Eurasian/Amerasian perspectives: Kim Lefèvre’s Métisse Blanche (White Métisse) and Kien Nguyen’s The Unwanted

Eurasian/Amerasian perspectives: Kim Lefèvre’s Métisse Blanche (White Métisse) and Kien Nguyen’s The Unwanted

Asian Studies Review
Volume 29, Issue 2 (2005)
pages 107-122
DOI: 10.1080/10357820500221162

Nathalie Huynh Chau Nguyen, Associate Professor of Historical and Philosophical Studies
University of Melbourne

This article examines the articulation of Kim Lefèvre’s and Kien Nguyen’s difficult and traumatic childhoods in wartime Vietnam through their respective works Métisse blanche, first published in France in 1989, and The Unwanted, first published in the United States in 2001. Both Lefèvre and Nguyen had Vietnamese mothers and Western fathers—Lefevre’s was French. Nguyen’s was American. Their experiences are separated by a gap of thirty years, but their accounts reveal significant commonalities as well as differences. Their personal stories reflect those of the many children born of Vietnamese and European or American parents who were caught up in the maelstrom of colonialism, war, social prejudice and politics, and suffered rejection from both sides. Lefèvre grew up in colonial and postcolonial Vietnam while Nguyen was a child of the Vietnam War and relates the treatment meted out to so-called “half-breed” children in post-1975 communist Vietnam. Both bore the stigma of their mixed blood against a background of Vietnamese xenophobia and nationalism. Their looks signalled their heritage and were an unavoidable and unwelcome reminder of Vietnam’s fraught interaction with the West.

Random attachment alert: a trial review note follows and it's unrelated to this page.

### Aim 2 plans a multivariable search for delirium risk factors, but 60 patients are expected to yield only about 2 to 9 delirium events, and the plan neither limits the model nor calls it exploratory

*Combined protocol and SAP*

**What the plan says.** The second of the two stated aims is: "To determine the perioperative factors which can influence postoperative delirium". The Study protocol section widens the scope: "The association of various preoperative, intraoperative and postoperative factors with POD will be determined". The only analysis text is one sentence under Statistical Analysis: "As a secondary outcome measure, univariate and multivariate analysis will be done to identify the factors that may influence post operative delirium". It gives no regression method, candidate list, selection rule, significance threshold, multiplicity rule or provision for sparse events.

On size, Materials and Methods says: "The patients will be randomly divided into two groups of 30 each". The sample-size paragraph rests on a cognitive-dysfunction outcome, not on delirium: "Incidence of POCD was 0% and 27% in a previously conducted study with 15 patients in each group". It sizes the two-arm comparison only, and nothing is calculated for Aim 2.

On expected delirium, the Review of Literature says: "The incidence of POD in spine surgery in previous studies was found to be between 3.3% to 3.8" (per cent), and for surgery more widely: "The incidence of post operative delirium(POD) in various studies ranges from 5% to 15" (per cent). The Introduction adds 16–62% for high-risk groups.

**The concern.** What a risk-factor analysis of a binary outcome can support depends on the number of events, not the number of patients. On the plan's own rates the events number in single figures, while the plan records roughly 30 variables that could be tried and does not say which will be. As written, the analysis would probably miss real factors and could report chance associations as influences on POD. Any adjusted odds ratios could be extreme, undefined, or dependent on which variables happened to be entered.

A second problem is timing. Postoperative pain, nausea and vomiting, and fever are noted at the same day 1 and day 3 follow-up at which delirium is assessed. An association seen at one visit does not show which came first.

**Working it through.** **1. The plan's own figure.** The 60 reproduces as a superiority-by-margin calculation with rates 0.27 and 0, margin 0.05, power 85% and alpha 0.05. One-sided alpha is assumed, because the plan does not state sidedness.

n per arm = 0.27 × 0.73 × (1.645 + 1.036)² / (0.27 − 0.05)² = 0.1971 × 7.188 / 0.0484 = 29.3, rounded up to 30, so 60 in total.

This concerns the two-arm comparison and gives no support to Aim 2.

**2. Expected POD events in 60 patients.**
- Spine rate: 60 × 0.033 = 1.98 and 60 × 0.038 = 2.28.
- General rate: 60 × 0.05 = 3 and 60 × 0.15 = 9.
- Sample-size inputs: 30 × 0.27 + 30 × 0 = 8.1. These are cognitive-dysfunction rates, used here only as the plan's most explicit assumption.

Eurasian/Amerasian métissage

Métissage as a positive site of cross-cultural mediation and negotiation has only recently been valorised in literary and critical discourse. Interpreted as cultural hybridisation, “cultural creolisation”, “cultural cross-breeding”, or, in Srilata Ravi’s aptly-chosen words “cultural cross-braiding” (Ravi. 2004. p. 300). métissage highlights the enriching effects of cultural pluralisation. The term “cross-braiding” beautifully illustrates the concept of entwined lives and cultures. As Ravi notes in ‘Métis, Métisse and Métissage’, …

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